Gears of War 4 (XOne) - ReviewEvan Norris , posted on 06 October 2016 / 13,965 Views
Ten years ago, Microsoft published Gears of War to critical and commercial acclaim. It provided the Xbox 360, less than 12 months old at the time, with its first "killer app." It sold a million copies in two weeks and unseated Halo 2 as the most popular game on Xbox Live. Now, a decade later, the fifth installment in the series, Gears of War 4, has done a similar service for the Xbox 360's successor, the Xbox One. After almost three years on the market, Xbox One finally has its "killer app."
This was hardly a fait accompli in the months leading up to launch. The Gears series had gone three years without a new installment. Microsoft had recently purchased the intellectual property and assigned it to an unproven studio in The Coalition. A lot of things could have gone wrong. Yet, amazingly, almost everything went right. Gears of War 4 is a worthy successor to one of the best video game trilogies of all time. It honors the series' history and characters while adding new mechanics and scenarios that make the experience refreshing and newly rewarding.
Set roughly 25 years after the events of Gears of War 3, this fifth Gears game follows the adventures of JD Fenix, son of decorated veteran Marcus Fenix, the main playable character in the original trilogy. Along with his friends Kait and Del, JD must fight a monstrous new enemy.
Gears of War has never featured Shakespearean writing or deep, complex narratives. Often the games rely on the standard soldiers versus monsters storyline that moves players from point A to point B and beyond. Yet throughout the series there have been many moments of genuine joy, sadness, and regret. Under Gears' testosterone-fuelled facade is a beating heart. Gears 4 is no different. Among the head shots and rivers of blood is a story about tradition, loyalty, sacrifice, and, above all, camaraderie.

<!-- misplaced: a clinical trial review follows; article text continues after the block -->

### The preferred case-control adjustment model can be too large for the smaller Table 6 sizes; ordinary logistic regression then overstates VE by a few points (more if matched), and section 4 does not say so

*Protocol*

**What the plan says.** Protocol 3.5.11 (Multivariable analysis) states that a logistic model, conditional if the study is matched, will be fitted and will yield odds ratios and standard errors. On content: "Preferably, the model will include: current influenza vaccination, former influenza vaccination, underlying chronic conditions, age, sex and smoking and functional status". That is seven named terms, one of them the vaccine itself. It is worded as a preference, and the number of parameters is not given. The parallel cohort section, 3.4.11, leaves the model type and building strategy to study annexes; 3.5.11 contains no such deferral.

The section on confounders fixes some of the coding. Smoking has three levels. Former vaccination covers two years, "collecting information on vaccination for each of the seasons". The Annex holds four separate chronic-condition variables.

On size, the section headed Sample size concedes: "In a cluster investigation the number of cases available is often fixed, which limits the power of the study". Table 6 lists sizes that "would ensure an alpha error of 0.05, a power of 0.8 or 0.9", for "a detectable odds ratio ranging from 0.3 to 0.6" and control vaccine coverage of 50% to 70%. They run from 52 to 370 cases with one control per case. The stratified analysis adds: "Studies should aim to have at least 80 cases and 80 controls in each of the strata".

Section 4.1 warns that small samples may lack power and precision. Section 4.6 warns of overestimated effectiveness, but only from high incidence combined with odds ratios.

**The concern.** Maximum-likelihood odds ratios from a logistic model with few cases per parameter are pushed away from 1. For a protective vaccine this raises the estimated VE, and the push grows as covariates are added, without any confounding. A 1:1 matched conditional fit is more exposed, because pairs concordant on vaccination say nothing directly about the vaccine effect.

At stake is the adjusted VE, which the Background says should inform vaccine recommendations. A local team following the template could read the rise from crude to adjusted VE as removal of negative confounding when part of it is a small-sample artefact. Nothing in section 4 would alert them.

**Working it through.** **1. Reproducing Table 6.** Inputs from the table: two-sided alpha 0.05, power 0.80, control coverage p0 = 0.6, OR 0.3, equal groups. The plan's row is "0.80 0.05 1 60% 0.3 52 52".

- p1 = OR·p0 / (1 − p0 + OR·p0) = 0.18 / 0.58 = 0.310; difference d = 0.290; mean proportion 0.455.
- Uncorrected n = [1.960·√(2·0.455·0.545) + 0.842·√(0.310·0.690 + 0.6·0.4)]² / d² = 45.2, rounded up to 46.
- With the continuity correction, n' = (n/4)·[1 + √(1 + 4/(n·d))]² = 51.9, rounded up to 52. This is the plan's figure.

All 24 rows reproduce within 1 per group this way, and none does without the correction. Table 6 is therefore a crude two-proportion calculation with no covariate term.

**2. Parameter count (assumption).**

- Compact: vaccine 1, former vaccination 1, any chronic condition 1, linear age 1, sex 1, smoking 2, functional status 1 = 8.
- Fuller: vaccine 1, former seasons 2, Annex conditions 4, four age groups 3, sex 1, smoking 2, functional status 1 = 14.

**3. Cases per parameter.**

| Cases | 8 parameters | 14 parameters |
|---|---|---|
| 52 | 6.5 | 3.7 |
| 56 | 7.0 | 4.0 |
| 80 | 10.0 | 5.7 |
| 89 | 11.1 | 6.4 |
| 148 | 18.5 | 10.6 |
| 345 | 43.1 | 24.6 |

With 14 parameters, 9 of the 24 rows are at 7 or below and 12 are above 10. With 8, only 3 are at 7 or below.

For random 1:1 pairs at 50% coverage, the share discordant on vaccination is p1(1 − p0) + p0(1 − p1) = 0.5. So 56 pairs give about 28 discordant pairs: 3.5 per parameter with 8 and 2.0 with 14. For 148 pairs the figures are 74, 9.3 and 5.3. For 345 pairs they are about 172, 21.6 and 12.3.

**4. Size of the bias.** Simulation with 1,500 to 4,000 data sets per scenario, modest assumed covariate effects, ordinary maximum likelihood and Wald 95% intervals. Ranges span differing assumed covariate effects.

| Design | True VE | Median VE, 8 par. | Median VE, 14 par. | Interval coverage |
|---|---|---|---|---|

In fact, Gears 4 might have the most involving and nuanced story in the series — although it comes at a price. The writers at The Coalition spend so much time in the opening act world building that gameplay suffers as a result. This is a common flaw with games that place a premium on storytelling; The Last of Us and Uncharted 4 started slowly, also. Fortunately, starting with act two, Gears 4 slides into a groove and doesn't let up until the final credits roll.
Although Gears 4 marks a franchise high in terms of storytelling, it suffers somewhat in the composition of its platoon. In the original trilogy, Epic Games found great chemistry among the soldiers of Delta Squad. Each character had a unique and sometimes conflicting personality. Dom's earnestness worked well with Marcus' gruff pragmatism, which collided with Baird's sarcasm, which was mitigated by Cole's gregariousness. In Gears 4, however, most of the characters are smart-asses who spout a lot of eyeroll-inducing banter. Imagine a fireteam composed of four Damon Bairds and you get the idea.
As with other Gears games, Gears 4 is a cover-based third-person shooter. Using a variety of deadly melee, projectile, and explosive weapons, players will fight through 20+ levels filled with robotic sentries, monsters, and monumental bosses. The Coalition has retained the basic formula that made Gears a fan favorite — moving in and out of cover; improvisational gunplay; spectacular set-pieces; a mix of infantry and vehicle missions — while incorporating several new features that add depth and complexity to enemy encounters.